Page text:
As painful as it can be to let a client go, especially in our highly competitive industry, maintaining our company's integrity, employee morale, and quality of work is far more important. Our reputation is at stake, and maintaining respect and integrity reflects positively on the business in the long run.


"I aim for a reasonable and sustainable net profit target for a business of our nature. If this is not achievable, I'd rather step back than jeopardise the stability of the company and the jobs it provides."


Refraining From the Race to the Bottom


When clients enquire about how we intend to save them money, our response centres on our commitment to efficiency, quality, and sustainable strategies. We leverage our industry experience and innovative practices to optimise processes, reduce wastage, and deliver high-quality results, resulting in cost savings. Additionally, our strategic approach to resource management further ensures costs are kept at a minimum.

I aim for a reasonable and sustainable net profit target for a business of our nature. If this is not achievable, I'd rather step back than jeopardise the stability of the company and the jobs it provides. Fair pricing is necessary, and contractors absolutely must refrain from this detrimental race to the bottom with prices that render profitability and fair pay impossible. I aim to stand firm, act sensibly, and disengage from ruthlessly competitive pricing. It's far better to scale back than face the risk of a failing business.

Despite the prevailing economic situation, I still see ridiculously low rates that clearly won't allow for any profitable outcome for the FM contractor, and some clients adamantly reject any price increases, fully aware of the financial strain contractors are experiencing. It doesn't make sense for clients to engage with contractors operating at a loss. Contractors bidding at a loss leads to a downward pricing spiral that could ultimately lead to our collective downfall. The principles of economics remain the same.


Agreeing a Change in Terms


Tough conversations are often unavoidable in business, especially when renegotiating contracts or discussing sensitive issues. It's important to me to approach these discussions with courage, honesty, and transparency.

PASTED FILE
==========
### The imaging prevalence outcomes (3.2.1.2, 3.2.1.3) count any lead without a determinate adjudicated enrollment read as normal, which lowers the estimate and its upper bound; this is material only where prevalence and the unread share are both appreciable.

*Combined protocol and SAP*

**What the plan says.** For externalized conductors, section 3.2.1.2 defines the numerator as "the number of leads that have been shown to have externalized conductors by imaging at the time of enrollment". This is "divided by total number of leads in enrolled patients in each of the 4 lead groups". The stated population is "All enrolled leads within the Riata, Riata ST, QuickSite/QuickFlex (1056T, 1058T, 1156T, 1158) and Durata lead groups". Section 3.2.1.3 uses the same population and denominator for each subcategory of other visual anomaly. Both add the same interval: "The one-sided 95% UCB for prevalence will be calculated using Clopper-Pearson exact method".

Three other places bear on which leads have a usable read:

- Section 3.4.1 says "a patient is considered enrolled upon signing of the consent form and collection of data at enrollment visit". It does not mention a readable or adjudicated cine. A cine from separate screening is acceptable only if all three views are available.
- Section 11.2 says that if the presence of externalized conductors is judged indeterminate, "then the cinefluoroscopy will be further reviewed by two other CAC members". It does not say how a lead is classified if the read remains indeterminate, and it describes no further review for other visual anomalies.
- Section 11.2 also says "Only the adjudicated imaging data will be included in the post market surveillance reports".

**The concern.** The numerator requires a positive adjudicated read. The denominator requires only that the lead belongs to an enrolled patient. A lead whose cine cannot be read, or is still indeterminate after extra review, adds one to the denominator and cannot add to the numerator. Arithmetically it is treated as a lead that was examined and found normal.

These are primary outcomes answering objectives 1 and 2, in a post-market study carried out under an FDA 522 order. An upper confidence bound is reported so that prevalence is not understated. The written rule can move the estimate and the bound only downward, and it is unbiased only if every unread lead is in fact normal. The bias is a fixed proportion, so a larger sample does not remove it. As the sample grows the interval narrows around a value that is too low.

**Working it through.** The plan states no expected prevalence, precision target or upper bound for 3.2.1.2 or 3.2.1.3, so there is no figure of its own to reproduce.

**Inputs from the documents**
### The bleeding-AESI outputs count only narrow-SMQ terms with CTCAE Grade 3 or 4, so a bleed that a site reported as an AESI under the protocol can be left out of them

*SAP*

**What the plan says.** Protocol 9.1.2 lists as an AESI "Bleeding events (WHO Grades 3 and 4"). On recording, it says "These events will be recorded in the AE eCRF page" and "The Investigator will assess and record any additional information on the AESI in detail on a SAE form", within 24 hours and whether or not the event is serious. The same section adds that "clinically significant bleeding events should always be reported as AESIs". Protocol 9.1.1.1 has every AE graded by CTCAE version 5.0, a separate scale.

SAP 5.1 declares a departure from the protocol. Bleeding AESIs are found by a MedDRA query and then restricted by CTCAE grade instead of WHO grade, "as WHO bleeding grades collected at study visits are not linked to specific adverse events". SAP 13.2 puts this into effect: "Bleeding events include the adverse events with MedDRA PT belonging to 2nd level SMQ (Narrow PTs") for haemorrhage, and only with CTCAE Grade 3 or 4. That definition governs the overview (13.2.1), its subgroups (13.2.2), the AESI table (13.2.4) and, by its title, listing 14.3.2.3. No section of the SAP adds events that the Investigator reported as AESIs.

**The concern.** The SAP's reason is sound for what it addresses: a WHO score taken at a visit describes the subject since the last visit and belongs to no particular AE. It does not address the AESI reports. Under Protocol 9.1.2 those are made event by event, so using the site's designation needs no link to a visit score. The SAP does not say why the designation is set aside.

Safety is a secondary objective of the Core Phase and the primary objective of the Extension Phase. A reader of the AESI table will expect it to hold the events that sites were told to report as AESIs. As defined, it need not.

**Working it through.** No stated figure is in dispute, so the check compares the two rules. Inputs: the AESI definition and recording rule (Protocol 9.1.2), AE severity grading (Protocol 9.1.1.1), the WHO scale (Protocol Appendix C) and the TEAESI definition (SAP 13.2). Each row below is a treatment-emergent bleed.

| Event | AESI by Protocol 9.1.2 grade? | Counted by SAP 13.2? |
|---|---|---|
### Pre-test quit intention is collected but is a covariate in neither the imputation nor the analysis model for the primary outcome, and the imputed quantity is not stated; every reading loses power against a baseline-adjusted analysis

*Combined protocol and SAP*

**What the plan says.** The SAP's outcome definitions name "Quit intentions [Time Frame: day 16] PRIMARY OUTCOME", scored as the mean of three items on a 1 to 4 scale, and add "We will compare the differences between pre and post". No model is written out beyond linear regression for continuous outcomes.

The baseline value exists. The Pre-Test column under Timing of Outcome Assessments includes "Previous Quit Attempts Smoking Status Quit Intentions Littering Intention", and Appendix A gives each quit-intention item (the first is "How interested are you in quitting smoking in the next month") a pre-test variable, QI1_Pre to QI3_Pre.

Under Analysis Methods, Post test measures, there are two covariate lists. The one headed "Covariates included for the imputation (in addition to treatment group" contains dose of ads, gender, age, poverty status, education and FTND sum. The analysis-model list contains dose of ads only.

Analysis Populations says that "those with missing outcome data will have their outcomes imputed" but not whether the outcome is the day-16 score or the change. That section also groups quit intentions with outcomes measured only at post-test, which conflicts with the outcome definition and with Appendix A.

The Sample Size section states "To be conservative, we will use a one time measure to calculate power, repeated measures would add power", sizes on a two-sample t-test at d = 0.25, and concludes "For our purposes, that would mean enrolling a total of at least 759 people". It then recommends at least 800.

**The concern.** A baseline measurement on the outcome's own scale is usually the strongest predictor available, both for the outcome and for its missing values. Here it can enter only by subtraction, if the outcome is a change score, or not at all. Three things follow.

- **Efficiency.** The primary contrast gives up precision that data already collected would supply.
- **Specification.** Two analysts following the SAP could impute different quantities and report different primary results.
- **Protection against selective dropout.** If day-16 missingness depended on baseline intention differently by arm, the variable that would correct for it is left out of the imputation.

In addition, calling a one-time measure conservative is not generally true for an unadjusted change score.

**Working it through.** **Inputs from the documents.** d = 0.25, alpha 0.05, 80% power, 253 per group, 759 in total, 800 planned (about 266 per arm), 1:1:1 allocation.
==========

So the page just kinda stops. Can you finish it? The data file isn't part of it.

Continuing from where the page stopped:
Clear, open dialogue helps build stronger relationships, solve problems more efficiently, and drives mutual growth. I don't want to be afraid to have these conversations with my clients. Sometimes the terms no longer work. Contract terms that worked in this market just a few years ago simply aren't feasible in the current economic climate. I'm happy to communicate this effectively to clients and propose alternative terms that work better for both parties in the new market context rather than go along with the 'take it or leave it' approach we often face in this sector.

Talking to clients about reducing their terms needs to be handled delicately. I convey to the client that shortening terms can sometimes lead to increased efficiency and better resource management. Explaining the mutual benefits and potential cost savings can help clients understand our viewpoint and be more likely to agree to a change in terms. Accepting unfavourable terms can have far-reaching implications, including disengaged staff, payroll issues, and disrupted cash flow. Employees may feel undervalued, resulting in lowered morale and productivity. Cash flow issues could even threaten the business's long-term survival.

Sometimes, saying goodbye to a client is the best decision. Prioritising the company's core values, the welfare of our employees, and the quality of our work is a testament to our integrity. It shows our commitment to the industry and demonstrates that our business is more than just a service – it is a reliable partner that stands by its principles.

Picture: a photograph of a piece of paper mounted in a typewriter showing the words "Time to say goodbye". Image Credit: Shutterstock

Article written by Sonia Murton | Published 19 September 2023